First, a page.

The 28 years since then has turned Barcelona from a plucky city on the Spanish coast into a global tourist destination. In Barcelona, overtourism has drawn the wrath and consternation of locals against the tourists (here and here). Tourism is not as bad if it is evenly spread out over a year, but this is not the case with cities like Barcelona where tourism numbers are high all-year round and spike even more during the Summer month, at an even smaller level cruise ships mostly arrive in the city all at the same time every day too meaning a complete wave of people floods the city at the same time.
Overtourism is bad for the locals, but also bad for tourists since the essence and energy that the tourists arrived wanting to see is long gone, meaning that the dream holiday is still but a dream. The Barcelona of pictures and today is not the Barcelona that Gaudi built his masterpieces all over and that inspired Modernisme, Las Ramblas is not the charming street that poet Federico Garcia Lorca once wished would never end. Barcelona is a different beast then what they dreamed about.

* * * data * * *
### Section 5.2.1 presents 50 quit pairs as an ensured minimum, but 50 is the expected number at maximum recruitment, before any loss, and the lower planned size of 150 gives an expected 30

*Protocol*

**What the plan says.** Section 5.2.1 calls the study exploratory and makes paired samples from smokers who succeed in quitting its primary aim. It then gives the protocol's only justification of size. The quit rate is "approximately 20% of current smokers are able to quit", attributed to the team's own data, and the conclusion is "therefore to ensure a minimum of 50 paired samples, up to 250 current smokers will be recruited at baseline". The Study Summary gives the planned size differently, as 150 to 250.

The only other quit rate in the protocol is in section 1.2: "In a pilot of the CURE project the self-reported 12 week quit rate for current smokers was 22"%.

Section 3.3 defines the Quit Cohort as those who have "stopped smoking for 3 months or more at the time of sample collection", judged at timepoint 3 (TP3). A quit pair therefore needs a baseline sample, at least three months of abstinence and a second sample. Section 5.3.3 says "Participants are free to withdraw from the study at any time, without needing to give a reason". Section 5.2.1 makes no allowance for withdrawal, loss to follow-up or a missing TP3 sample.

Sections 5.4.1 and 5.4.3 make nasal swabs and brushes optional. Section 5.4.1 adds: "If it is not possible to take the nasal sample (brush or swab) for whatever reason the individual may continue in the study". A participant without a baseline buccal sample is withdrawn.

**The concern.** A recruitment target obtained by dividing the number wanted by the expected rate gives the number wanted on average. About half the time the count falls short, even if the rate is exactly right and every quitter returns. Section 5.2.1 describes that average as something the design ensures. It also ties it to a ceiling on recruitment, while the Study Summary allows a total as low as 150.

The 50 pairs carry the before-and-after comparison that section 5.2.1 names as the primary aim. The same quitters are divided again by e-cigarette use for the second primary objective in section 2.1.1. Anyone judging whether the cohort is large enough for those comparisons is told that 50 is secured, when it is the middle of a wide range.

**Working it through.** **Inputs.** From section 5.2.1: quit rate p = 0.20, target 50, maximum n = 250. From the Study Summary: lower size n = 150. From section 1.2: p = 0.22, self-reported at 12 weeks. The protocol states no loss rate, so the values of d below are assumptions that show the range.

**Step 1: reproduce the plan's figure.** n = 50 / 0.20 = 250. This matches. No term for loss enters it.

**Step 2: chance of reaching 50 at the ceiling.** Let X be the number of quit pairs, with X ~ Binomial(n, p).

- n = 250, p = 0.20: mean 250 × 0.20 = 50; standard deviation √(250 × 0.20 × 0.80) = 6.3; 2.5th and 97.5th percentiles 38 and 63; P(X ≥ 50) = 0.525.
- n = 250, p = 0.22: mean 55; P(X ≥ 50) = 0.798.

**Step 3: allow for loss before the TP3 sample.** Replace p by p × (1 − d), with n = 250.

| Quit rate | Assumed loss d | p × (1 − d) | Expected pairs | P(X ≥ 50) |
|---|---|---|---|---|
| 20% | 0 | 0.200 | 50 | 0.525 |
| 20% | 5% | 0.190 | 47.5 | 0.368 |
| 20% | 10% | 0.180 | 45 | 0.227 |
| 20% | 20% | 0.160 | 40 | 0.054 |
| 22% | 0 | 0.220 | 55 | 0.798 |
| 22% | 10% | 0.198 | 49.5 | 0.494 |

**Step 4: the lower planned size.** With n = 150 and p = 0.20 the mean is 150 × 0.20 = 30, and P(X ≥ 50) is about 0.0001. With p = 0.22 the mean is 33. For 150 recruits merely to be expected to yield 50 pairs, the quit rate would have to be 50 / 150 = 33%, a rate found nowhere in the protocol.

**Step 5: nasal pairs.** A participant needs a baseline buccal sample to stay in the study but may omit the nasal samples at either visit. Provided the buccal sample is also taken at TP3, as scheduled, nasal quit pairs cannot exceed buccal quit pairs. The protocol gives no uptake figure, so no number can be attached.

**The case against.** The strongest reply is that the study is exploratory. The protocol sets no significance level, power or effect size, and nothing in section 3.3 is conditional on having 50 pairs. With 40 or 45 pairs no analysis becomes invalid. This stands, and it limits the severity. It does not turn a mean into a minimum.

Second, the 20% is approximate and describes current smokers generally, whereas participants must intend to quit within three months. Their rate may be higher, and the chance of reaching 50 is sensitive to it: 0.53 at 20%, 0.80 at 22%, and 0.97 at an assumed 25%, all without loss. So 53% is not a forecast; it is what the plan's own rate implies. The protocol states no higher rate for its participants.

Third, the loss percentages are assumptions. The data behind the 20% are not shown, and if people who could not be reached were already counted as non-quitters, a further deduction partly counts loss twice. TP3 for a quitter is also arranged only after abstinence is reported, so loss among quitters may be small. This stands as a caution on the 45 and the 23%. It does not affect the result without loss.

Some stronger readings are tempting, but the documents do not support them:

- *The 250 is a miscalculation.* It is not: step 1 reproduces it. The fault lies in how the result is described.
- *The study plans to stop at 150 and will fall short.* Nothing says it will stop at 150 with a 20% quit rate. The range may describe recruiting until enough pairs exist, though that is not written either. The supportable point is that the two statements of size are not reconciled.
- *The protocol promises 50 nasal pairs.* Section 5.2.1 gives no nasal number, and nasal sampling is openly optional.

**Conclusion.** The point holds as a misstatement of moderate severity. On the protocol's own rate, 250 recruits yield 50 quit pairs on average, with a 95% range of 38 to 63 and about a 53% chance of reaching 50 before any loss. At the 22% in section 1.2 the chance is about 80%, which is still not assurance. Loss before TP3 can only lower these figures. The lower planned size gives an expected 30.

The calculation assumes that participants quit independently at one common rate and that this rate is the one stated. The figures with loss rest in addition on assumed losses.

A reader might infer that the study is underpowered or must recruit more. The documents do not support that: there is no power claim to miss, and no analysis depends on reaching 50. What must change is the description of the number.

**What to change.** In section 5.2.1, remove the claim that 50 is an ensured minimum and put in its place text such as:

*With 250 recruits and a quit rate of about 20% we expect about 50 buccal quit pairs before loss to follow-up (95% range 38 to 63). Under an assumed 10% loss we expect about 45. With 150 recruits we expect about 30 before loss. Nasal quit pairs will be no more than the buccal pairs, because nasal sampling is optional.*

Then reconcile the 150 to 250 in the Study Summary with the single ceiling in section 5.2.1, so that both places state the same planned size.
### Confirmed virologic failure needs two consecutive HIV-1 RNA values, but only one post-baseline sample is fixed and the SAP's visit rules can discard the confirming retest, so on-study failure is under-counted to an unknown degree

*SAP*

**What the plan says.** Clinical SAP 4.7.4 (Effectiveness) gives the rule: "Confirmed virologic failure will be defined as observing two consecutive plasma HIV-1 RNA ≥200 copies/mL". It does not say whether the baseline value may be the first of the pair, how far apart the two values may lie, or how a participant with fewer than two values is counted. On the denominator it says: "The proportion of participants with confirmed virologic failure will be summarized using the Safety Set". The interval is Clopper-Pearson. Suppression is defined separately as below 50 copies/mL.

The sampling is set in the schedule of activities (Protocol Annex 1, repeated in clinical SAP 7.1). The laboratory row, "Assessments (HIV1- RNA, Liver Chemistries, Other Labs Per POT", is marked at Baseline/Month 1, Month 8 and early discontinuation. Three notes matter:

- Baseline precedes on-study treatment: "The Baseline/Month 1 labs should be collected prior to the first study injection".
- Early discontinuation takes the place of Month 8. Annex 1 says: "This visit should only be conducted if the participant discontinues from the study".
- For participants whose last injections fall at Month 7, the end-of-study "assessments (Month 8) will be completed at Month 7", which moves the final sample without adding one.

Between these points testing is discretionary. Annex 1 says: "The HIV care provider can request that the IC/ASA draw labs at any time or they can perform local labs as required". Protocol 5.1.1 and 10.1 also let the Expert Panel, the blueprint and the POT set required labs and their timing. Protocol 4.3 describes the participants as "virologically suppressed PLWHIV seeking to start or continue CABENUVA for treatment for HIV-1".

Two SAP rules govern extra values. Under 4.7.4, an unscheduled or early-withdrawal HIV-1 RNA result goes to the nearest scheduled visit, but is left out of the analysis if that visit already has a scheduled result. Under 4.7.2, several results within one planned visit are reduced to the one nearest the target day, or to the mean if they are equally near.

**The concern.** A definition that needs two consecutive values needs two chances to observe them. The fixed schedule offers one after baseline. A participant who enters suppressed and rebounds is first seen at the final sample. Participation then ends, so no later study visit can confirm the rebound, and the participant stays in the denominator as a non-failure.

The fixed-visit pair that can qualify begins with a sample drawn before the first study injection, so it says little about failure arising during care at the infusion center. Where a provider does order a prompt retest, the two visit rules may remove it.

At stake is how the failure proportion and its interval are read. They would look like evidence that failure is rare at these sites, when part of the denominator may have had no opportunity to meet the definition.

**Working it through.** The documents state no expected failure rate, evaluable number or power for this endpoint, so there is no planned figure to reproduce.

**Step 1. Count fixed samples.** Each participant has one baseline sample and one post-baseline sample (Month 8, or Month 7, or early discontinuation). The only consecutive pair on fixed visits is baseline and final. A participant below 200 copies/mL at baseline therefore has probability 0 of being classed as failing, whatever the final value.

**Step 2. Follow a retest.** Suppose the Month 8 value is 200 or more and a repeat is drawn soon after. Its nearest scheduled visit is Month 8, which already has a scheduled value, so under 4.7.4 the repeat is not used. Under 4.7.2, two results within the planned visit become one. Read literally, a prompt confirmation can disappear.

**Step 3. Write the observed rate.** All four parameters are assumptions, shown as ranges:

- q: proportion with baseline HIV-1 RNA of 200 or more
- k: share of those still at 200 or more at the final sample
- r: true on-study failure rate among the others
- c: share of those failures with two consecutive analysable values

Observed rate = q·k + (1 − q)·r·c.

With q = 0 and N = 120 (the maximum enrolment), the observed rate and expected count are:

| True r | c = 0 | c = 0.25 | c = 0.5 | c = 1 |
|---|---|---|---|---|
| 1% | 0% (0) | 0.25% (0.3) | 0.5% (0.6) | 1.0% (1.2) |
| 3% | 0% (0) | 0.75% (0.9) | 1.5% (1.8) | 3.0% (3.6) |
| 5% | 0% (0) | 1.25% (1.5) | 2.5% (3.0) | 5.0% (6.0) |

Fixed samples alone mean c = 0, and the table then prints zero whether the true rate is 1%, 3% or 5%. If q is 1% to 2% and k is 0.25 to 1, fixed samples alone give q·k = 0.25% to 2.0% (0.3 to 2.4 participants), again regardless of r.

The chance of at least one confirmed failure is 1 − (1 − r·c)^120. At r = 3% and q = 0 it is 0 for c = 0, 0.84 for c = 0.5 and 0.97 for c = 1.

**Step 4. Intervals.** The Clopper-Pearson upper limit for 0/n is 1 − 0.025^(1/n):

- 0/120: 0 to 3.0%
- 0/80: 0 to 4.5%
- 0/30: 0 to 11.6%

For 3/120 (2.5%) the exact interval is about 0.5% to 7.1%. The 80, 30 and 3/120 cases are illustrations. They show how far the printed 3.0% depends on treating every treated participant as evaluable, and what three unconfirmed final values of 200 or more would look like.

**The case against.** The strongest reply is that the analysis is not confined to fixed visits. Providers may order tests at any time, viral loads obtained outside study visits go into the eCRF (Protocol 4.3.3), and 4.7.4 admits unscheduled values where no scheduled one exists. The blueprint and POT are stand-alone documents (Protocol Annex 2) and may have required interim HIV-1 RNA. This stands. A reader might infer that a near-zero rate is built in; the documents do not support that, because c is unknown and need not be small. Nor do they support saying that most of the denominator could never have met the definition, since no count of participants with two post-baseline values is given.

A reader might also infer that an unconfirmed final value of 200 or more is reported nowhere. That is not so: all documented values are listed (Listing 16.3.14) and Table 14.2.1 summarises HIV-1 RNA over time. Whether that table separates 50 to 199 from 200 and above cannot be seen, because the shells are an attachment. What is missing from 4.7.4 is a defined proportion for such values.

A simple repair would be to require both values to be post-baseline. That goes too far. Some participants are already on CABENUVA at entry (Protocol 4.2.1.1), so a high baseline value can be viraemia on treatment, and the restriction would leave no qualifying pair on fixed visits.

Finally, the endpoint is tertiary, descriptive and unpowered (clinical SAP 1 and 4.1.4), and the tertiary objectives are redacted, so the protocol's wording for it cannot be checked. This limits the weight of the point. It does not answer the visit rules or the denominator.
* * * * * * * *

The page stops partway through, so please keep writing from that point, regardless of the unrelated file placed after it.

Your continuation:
Then there is the fact that Barcelona is one of those cities that ends up drawing a minority of tourists that behave like bufffons – going to Barcelona for stag parties, getting drunk in the streets and becoming a public nuisance, going to the city to take drugs, being responsible for a rise in prostitution numbers.
In a way, everyone suffers when overtourism occurs and as some experts suggests things will get worse before they can get better. Governments are getting in on the act too, or at least they are talking about it.
But while governments talk, what can we do to be part of the solution? This blog has some good suggestions: 1) Attempt to travel to a place outside of the regular tourist season or even weekends, 2) do some research before hand to investigate the real parts of the city, not just the tourist traps, 2) stay in legal accomodation where you are required to pay a tourist tax, this helps the municipality pay for services to keep the city running, 4) come in wanting to learn and appreciate the culture, 5) check out other places off the regular tourist map.